Former Springbok captain Morne du Plessis led the tributes for the late James Small, as the funeral for the World Cup winning Springbok rugby player was held at the Wanderers Club in Johannesburg on Thursday.
“My lasting impression of James would be generosity of spirit. And James certainly gave it all. We all loved James. I wish all his family and friends courage during this difficult time,” said Du Plessis via a video message as he is currently in France.
A moment of silence was also held for musician Johnny Clegg and Kaizer Chiefs and Orlando Pirates player Marc Batchelor, who both died during the last week.
Television presenter Darren Scott started proceedings with a short tribute to Small. Former Springbok Stefan Terblance led the opening prayers.
Making tributes of their own to Small were current Springbok captain Siya Kolisi and former skipper Gary Teichman.
The pallbearers were Evan Speechly, Teichman, Kobus Wiese, Japie Mulder, Kieran Houlston and Gavin Houlston.
The were about 300 mourners in attendance at the funeral.
Earlier, Springbok stars, both past and present, teammates, and members of the public began arriving for the funeral ahead of the 2pm start of the service.
Former Springbok teammates Rudolf Straeuli, Teichman Andre Pretorius, Pieter Hendriks, Wiese, Mulder were all in attendance, as was Kolisi.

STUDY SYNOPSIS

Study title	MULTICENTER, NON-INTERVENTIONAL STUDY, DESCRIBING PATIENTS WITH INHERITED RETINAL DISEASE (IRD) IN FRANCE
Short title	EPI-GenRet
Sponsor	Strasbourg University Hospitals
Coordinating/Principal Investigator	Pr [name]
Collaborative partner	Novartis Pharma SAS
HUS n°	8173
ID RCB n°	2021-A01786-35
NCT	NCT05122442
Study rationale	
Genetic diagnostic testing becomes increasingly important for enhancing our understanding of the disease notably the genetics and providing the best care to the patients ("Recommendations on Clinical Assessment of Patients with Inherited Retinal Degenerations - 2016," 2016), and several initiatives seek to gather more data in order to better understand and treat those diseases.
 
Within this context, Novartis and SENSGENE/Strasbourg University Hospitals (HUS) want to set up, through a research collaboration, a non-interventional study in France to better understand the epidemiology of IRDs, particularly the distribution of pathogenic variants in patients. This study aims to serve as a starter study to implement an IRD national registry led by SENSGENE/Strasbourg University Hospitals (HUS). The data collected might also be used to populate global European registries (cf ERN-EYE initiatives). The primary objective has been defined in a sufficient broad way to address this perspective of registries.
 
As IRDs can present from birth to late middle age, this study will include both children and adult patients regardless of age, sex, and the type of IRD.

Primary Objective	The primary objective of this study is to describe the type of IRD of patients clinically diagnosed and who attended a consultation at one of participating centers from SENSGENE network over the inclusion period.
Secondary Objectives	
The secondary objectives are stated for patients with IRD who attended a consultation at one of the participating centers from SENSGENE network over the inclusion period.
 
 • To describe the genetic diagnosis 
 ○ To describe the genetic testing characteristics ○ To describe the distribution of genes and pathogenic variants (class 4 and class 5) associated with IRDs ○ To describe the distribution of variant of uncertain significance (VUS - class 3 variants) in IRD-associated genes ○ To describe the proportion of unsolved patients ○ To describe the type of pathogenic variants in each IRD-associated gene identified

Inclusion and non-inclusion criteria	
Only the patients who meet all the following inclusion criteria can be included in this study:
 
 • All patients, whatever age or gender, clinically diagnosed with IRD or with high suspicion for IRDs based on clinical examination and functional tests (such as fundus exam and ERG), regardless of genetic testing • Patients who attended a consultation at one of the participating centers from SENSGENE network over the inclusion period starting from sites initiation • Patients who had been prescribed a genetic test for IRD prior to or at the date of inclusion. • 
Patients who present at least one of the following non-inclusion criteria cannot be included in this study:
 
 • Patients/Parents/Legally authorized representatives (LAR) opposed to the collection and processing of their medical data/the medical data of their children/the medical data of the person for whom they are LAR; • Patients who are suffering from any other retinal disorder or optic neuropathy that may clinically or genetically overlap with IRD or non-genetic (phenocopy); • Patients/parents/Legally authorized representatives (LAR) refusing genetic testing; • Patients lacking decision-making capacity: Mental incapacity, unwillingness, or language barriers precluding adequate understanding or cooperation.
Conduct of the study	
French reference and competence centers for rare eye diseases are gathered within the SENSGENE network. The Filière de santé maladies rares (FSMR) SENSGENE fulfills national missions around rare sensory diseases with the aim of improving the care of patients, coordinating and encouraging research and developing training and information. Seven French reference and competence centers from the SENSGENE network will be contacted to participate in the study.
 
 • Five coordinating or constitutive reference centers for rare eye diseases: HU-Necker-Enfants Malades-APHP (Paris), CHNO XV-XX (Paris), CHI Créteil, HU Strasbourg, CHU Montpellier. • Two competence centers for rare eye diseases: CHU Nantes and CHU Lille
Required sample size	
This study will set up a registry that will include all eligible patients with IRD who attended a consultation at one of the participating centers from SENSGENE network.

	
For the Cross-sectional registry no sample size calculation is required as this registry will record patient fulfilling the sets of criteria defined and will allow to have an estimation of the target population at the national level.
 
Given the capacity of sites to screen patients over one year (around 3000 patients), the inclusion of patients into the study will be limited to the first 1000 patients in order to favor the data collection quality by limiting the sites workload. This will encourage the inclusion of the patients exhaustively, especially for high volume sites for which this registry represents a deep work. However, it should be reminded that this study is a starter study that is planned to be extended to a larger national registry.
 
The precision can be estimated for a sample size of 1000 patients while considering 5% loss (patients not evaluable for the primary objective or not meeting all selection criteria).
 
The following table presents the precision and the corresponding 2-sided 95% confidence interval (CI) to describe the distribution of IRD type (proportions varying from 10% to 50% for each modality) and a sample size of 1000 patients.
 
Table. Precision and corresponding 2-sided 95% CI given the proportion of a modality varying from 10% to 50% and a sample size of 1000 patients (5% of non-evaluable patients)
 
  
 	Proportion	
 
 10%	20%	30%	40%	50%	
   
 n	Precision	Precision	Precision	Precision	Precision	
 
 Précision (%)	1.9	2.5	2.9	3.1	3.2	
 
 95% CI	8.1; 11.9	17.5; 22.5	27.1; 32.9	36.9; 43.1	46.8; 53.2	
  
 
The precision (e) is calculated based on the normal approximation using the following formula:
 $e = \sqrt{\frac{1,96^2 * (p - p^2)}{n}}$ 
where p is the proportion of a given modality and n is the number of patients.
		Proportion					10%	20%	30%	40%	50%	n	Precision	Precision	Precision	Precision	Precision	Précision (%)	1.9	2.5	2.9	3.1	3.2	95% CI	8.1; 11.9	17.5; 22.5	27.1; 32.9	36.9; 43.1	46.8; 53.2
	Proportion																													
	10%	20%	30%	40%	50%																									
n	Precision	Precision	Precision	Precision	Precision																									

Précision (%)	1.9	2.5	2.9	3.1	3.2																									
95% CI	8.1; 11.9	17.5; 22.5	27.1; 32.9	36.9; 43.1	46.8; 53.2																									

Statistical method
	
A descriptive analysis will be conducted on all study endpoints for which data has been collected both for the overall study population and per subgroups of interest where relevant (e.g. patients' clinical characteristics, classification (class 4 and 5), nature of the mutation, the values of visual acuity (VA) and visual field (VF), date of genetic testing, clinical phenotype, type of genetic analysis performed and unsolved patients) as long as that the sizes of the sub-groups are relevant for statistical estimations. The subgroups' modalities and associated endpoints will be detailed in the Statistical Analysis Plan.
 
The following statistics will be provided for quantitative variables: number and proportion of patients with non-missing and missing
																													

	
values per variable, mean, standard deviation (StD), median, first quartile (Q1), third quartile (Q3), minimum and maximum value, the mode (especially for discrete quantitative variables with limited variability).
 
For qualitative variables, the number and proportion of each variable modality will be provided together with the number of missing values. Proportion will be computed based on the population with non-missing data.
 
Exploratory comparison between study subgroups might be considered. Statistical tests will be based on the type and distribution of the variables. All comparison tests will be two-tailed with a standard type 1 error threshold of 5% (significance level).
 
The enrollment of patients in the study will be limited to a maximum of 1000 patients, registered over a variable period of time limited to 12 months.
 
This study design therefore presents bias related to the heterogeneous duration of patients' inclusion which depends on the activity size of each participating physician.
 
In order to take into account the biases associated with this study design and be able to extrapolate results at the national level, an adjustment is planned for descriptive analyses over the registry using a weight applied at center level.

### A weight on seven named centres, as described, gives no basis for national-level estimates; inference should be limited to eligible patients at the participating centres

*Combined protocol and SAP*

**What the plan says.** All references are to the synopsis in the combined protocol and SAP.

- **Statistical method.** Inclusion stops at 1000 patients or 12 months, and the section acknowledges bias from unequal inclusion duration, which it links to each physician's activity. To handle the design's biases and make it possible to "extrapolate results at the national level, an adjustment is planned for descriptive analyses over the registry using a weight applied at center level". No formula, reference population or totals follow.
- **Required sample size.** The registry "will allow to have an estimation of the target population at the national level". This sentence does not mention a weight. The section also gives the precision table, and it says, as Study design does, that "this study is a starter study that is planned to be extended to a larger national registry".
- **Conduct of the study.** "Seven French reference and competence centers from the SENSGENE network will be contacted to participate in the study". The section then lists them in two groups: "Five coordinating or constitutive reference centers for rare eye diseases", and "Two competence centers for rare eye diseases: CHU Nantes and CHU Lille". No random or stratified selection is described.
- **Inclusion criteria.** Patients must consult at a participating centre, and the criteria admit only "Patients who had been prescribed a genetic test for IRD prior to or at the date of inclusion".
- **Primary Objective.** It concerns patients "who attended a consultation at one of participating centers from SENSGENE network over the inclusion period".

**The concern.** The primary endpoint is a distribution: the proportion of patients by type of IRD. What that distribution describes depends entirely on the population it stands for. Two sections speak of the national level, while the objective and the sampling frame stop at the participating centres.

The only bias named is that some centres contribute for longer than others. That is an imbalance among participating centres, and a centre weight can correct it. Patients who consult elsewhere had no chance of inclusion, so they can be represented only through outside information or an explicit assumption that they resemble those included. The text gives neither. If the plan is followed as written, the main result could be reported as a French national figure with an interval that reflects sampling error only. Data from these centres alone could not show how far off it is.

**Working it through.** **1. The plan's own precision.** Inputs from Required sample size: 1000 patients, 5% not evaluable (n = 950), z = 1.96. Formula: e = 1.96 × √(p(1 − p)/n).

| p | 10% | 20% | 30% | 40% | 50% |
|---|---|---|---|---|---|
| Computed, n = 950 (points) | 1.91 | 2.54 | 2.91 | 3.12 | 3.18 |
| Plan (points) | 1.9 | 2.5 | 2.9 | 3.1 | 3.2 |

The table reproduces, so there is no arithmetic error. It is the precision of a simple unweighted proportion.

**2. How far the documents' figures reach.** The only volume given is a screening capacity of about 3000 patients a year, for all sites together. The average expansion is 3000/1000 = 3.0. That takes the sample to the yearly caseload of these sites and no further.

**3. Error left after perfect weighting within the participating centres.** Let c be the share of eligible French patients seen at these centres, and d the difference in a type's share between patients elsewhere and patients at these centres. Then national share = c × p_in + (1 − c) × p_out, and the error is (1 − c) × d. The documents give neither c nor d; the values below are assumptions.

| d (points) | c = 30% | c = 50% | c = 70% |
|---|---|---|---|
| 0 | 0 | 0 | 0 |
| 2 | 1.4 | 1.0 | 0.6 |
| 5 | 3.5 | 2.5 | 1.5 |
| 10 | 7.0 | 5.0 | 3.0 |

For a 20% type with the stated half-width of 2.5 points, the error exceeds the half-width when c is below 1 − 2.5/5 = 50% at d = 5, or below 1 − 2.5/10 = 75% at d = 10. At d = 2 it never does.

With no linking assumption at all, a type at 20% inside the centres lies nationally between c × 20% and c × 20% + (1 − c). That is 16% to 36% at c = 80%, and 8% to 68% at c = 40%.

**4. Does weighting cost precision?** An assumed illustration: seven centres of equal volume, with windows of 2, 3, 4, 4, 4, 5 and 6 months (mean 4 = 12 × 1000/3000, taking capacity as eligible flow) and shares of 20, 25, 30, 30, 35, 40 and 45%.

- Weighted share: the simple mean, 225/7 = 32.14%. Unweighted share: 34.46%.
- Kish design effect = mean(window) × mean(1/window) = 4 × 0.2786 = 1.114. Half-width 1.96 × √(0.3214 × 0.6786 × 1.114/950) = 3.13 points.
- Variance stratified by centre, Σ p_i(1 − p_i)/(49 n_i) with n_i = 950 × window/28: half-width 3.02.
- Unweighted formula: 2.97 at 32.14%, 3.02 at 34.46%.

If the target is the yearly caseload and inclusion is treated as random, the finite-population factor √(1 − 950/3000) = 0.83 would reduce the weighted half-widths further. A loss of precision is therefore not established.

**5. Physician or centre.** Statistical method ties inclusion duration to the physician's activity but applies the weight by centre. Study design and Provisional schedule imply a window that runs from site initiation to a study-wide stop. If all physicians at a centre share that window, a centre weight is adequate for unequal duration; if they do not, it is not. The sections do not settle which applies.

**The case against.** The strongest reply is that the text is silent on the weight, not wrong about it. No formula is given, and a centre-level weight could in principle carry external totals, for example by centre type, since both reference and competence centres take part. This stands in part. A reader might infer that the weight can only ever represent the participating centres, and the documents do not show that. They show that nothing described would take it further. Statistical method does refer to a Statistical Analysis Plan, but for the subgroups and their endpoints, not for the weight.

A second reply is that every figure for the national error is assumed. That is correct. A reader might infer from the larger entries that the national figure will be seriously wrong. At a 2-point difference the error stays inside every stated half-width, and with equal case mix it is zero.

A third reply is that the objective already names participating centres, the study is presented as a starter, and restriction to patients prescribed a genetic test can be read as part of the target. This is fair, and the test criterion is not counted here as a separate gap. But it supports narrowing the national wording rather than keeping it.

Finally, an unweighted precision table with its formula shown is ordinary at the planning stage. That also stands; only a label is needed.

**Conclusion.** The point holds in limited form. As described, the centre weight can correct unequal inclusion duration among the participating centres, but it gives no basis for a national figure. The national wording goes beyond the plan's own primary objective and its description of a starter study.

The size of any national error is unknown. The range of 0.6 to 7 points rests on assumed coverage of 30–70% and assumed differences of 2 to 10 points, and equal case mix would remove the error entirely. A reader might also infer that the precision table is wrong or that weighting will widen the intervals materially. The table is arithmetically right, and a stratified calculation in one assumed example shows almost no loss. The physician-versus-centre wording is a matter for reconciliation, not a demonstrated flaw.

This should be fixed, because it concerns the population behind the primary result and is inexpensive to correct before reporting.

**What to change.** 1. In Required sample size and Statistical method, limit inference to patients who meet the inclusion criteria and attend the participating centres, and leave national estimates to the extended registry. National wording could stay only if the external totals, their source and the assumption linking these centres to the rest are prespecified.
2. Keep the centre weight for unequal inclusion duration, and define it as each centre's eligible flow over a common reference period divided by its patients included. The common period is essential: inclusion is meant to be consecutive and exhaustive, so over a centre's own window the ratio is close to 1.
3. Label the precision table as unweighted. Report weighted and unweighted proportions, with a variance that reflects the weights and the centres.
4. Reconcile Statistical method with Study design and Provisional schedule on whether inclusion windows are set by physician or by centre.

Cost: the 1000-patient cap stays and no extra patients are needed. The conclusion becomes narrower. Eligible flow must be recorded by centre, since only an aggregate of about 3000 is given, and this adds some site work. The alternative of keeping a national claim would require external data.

Teichman said it was a “very sad day to lose James, as he was still so young and had so much still to offer”.
“How we must remember him, his passion for people, the game, and the Springboks. If we remember that then we honour him.”
Kolisi, the current Springbok skipper also described Thursday as a “very sad day”.
South Africa play Australia in the Rugby Championship opener in Johannesburg on Saturday and Kolisi said Small had played a major role in opening the door for smaller players.
“Small guys that you think they won’t make it because rugby is a big man’s sport, the challenges that he had to play against Jonah Lomu and how he just handled himself, guys like Cheslin (Kolbe) who are very small, Herschel Jantjies who are also doing the same thing.”
Jantjies will make his Springbok debut on Saturday and Kolisi said Small was a role model for many in the sport. “I met him a couple of times and what a positive human being, always had words of encouragement. Those are the memories.”
Small died in Johannesburg from a heart attack at the age of 50 on July 10.
A prolific wing during his playing career, Small played 47 Tests for the Springboks from 1992 and 1997. He was a key member of the 1995 Springbok side which won the Rugby World Cup on home soil, beating New Zealand 15-12 in the final at Ellis Park.